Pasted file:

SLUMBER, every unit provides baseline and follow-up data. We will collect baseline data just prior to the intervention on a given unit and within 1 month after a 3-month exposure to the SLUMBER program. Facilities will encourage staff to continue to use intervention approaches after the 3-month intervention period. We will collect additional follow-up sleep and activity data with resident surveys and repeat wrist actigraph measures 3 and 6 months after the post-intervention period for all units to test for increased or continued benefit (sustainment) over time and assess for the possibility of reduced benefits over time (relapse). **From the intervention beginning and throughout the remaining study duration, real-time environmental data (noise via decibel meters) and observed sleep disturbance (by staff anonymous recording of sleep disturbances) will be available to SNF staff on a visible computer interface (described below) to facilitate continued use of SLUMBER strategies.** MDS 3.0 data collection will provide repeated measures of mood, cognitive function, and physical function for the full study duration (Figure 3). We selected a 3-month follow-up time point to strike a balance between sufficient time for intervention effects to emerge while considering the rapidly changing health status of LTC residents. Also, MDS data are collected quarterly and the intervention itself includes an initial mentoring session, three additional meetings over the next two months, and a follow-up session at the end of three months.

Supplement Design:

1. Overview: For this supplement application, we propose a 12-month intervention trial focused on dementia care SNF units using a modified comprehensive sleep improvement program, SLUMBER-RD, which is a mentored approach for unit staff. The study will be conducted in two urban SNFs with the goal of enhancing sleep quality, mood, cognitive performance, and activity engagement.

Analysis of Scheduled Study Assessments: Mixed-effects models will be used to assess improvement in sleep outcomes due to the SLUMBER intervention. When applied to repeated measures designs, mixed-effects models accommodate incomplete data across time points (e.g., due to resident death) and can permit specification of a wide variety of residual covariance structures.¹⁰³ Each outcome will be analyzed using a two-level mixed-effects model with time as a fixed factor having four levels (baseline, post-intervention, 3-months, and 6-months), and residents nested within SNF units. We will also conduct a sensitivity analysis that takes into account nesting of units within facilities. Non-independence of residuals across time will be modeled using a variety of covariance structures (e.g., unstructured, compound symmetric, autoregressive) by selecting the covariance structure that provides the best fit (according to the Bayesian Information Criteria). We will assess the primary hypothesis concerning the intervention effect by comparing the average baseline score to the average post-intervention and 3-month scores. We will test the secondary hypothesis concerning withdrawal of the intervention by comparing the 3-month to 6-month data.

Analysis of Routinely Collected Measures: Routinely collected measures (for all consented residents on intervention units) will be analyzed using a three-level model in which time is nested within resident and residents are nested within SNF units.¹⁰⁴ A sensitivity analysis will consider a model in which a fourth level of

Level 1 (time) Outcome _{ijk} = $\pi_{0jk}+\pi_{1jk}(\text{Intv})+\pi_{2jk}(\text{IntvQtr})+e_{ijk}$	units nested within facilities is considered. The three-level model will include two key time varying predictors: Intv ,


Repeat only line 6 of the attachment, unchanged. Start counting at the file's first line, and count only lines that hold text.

Level 1 (time) Outcome _{ijk} = $\pi_{0jk}+\pi_{1jk}(\text{Intv})+\pi_{2jk}(\text{IntvQtr})+e_{ijk}$	units nested within facilities is considered. The three-level model will include two key time varying predictors: Intv ,